Wavetable for Techno: Needless to say, Techno enthusiasts will have more than enough to work with to make some really unique sounds with this synth. The “Ambient and Evolving” tab in the presets might as well be named “Use these if you produce Techno”. The percussive sounds like “Throb Kick” and “Specific Hat” are great examples of how warehouse worthy drum sounds are also synthesizable in Wavetable. Even better is when you combine it with the other new devices.

Wavetable for Trance: If you like using Serum in your Trance tracks, Wavetable won’t be disappointing in the slightest. The pads in particular are absolutely breathtaking, and will be sure to add beauty and depth to your breakdowns. Using the matrix to control your modulations is also extremely easy, and nicely laid out to avoid confusion.

Fatten up your drums

Drum Buss is a giveaway for artists of almost every genre. In the screenshot below, you’ll find that it’s a quite simple device, but don’t underestimate it from how few knobs there are. In addition, Ableton continues their knack for labeling knobs with exactly what they do.

Drum Buss for Techno: The “Boom” knob is a particular favourite, and may be better-adjusted for bass music. However, it does some surprising things with Techno kicks and percussion, so don’t be afraid to turn that knob up a little bit. Drive and Crunch do absolute wonders for Techno, especially when used on hats and claps. Speaking of hats and claps, Damp and Transients are great for them too, but also work well for any sort of percussion sound. You’ll be surprised at how much more of a raw sound your drums will have when boosting their transients.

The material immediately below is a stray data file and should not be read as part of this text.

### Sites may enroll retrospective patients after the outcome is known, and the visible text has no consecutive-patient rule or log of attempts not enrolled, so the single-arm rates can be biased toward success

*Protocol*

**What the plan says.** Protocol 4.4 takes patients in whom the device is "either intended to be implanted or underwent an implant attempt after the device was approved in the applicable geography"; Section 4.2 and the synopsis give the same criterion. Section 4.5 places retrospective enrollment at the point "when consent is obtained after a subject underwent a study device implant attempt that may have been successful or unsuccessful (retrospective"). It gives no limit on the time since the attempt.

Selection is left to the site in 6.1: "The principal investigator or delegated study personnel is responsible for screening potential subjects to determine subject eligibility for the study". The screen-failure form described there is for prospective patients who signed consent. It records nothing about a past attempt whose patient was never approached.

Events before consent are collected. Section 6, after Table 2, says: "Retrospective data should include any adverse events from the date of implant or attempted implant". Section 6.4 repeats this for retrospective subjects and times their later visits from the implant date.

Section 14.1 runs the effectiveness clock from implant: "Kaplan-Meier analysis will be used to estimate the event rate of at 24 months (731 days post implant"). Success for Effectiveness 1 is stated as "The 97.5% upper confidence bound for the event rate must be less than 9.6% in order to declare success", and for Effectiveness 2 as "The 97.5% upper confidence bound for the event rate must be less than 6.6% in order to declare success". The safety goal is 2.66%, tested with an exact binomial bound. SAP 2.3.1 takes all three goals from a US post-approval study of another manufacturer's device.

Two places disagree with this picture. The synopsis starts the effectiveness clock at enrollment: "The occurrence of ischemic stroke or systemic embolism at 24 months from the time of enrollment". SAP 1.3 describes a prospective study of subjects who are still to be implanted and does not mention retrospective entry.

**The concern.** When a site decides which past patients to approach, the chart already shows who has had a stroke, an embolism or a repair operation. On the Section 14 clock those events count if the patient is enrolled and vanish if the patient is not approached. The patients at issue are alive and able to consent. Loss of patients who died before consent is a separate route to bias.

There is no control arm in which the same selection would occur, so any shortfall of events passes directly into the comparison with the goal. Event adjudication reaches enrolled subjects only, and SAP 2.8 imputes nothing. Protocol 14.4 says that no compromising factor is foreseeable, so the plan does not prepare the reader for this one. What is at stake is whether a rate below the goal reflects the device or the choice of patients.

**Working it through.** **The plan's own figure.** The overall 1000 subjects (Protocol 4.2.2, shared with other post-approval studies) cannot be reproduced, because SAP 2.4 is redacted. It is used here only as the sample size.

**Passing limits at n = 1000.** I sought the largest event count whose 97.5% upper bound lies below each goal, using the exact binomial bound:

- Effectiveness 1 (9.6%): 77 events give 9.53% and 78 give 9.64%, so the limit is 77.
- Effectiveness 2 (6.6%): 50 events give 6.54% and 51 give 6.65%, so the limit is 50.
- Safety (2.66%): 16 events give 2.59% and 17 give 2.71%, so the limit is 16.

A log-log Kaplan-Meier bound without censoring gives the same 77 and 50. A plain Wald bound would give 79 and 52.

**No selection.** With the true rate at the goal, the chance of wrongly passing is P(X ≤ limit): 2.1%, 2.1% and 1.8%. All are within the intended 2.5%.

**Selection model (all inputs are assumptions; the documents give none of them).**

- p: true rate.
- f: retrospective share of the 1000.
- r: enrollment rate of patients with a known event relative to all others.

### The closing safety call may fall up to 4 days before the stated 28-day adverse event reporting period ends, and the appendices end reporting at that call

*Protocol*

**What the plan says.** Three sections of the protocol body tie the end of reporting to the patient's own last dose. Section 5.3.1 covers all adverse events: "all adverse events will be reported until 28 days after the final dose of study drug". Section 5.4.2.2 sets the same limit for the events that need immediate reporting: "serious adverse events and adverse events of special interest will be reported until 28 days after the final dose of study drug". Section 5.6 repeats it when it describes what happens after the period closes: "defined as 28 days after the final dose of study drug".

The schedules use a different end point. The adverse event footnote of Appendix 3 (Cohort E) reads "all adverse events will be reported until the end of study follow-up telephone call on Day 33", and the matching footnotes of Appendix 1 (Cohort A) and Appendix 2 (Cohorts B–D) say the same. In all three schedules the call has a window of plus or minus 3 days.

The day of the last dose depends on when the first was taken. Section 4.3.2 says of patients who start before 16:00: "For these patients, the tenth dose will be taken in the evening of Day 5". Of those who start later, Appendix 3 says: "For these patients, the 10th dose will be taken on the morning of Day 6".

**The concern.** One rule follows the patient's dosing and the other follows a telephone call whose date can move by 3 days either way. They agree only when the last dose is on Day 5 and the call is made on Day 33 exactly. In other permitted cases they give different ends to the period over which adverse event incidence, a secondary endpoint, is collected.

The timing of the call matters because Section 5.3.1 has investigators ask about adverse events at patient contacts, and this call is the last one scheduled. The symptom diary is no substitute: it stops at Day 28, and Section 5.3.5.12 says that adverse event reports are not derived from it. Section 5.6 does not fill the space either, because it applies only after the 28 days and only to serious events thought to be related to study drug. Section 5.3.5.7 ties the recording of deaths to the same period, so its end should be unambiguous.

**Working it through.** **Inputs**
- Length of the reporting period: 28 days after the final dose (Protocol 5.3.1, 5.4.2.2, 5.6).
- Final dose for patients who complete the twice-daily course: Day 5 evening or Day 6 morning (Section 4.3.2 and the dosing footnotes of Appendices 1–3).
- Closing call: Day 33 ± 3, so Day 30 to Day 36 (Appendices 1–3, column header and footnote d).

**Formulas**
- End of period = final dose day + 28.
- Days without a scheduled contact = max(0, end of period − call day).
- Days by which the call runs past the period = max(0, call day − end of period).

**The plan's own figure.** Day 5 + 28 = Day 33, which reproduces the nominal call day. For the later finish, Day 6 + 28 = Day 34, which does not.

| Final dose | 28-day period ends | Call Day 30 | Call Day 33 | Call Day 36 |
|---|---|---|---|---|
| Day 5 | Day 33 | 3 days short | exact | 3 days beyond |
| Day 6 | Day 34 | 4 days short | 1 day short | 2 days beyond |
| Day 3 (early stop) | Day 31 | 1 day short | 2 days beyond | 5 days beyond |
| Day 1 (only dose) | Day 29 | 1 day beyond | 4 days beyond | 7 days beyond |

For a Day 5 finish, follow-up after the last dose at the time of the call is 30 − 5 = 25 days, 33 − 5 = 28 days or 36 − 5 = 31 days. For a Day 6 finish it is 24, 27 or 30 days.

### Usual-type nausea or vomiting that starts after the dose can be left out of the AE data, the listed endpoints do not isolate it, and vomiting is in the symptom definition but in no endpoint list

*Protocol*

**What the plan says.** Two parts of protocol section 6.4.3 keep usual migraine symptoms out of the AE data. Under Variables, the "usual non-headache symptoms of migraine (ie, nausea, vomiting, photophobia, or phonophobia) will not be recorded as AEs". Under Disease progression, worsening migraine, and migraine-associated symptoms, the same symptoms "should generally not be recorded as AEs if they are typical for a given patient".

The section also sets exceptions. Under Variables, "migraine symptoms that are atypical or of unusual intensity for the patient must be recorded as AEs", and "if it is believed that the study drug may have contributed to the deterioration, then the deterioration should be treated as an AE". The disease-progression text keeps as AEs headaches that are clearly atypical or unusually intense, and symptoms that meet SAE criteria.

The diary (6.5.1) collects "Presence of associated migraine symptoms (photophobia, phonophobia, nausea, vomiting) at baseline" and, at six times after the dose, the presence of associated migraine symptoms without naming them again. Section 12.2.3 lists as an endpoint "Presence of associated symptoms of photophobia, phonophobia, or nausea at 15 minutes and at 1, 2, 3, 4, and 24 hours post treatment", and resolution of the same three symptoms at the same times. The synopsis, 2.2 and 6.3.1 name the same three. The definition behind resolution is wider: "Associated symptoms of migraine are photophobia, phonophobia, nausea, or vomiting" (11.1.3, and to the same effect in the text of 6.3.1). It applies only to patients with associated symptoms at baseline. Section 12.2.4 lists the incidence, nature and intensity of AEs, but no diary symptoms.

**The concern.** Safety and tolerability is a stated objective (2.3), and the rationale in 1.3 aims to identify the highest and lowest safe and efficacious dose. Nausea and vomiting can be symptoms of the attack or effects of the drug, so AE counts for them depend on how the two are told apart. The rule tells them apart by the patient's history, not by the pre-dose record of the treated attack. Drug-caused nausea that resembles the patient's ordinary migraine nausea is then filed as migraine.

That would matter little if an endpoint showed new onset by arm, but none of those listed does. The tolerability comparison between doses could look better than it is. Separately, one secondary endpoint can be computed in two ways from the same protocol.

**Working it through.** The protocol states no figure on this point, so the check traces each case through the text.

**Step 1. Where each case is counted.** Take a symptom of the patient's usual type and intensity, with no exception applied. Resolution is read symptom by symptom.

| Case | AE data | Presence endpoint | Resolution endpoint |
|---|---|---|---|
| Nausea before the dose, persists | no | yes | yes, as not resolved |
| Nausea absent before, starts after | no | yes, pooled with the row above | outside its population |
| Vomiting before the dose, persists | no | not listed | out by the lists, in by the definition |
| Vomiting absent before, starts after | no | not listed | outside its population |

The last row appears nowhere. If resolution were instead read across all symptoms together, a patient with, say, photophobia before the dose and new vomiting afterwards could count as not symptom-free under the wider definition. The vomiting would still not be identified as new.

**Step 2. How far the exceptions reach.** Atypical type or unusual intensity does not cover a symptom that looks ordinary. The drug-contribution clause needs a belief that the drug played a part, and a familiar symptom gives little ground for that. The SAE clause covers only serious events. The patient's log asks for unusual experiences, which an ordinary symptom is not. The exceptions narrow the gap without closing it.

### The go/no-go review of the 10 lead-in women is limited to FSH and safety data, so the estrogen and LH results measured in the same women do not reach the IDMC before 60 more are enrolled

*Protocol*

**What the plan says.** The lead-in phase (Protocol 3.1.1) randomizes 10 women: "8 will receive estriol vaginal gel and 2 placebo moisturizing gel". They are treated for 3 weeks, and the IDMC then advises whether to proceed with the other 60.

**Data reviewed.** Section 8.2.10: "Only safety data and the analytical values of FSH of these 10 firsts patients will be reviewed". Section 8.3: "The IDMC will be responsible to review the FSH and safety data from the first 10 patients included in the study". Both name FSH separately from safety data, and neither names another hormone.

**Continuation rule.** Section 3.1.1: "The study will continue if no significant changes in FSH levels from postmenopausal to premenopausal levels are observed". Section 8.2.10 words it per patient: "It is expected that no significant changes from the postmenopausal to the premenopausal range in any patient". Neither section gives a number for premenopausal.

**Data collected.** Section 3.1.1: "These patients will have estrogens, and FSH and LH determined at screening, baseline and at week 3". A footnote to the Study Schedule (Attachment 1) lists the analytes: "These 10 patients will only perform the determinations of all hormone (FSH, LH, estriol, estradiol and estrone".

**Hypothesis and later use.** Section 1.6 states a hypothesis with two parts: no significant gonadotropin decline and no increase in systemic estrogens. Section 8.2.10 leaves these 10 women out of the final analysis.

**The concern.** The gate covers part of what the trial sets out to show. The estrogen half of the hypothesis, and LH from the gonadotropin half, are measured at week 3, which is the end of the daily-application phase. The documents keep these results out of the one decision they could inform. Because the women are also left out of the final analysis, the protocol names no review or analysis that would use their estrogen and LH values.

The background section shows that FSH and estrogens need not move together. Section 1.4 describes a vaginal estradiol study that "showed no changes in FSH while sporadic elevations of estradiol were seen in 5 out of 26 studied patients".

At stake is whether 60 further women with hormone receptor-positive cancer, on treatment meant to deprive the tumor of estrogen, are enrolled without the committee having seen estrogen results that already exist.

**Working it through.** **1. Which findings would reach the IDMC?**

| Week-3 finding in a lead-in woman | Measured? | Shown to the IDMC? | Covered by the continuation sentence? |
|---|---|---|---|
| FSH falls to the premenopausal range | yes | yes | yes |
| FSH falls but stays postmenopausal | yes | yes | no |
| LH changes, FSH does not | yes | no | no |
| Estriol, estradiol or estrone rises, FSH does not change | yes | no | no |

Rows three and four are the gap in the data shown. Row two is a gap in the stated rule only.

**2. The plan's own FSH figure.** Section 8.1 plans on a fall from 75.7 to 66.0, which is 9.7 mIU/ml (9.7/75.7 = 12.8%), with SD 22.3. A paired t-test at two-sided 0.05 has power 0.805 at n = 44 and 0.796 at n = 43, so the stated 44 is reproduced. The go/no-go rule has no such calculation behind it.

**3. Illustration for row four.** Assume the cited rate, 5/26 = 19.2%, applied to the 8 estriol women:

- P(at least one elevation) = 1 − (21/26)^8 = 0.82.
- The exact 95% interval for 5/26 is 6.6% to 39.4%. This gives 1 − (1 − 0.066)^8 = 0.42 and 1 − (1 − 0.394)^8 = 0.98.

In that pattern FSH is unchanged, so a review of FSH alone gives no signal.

Drum Buss for Trance: Drum Buss is arguably less useful in trance then in Techno, but like in Techno, it is useful for percussive sounds as well as hats and claps. A little more caution is needed though to make sure you’re not getting too much transient from your drums, which has a higher probability of causing interference in a Trance track, mostly because of the sheer number of elements in modern Trance music. The recommendation here would be to use more drive, crunch, and damp, and less boom and transients. The Compressor is pretty useful too. The “Boom” knob works decent on a kick drum if you want an added sub or big room feel to it.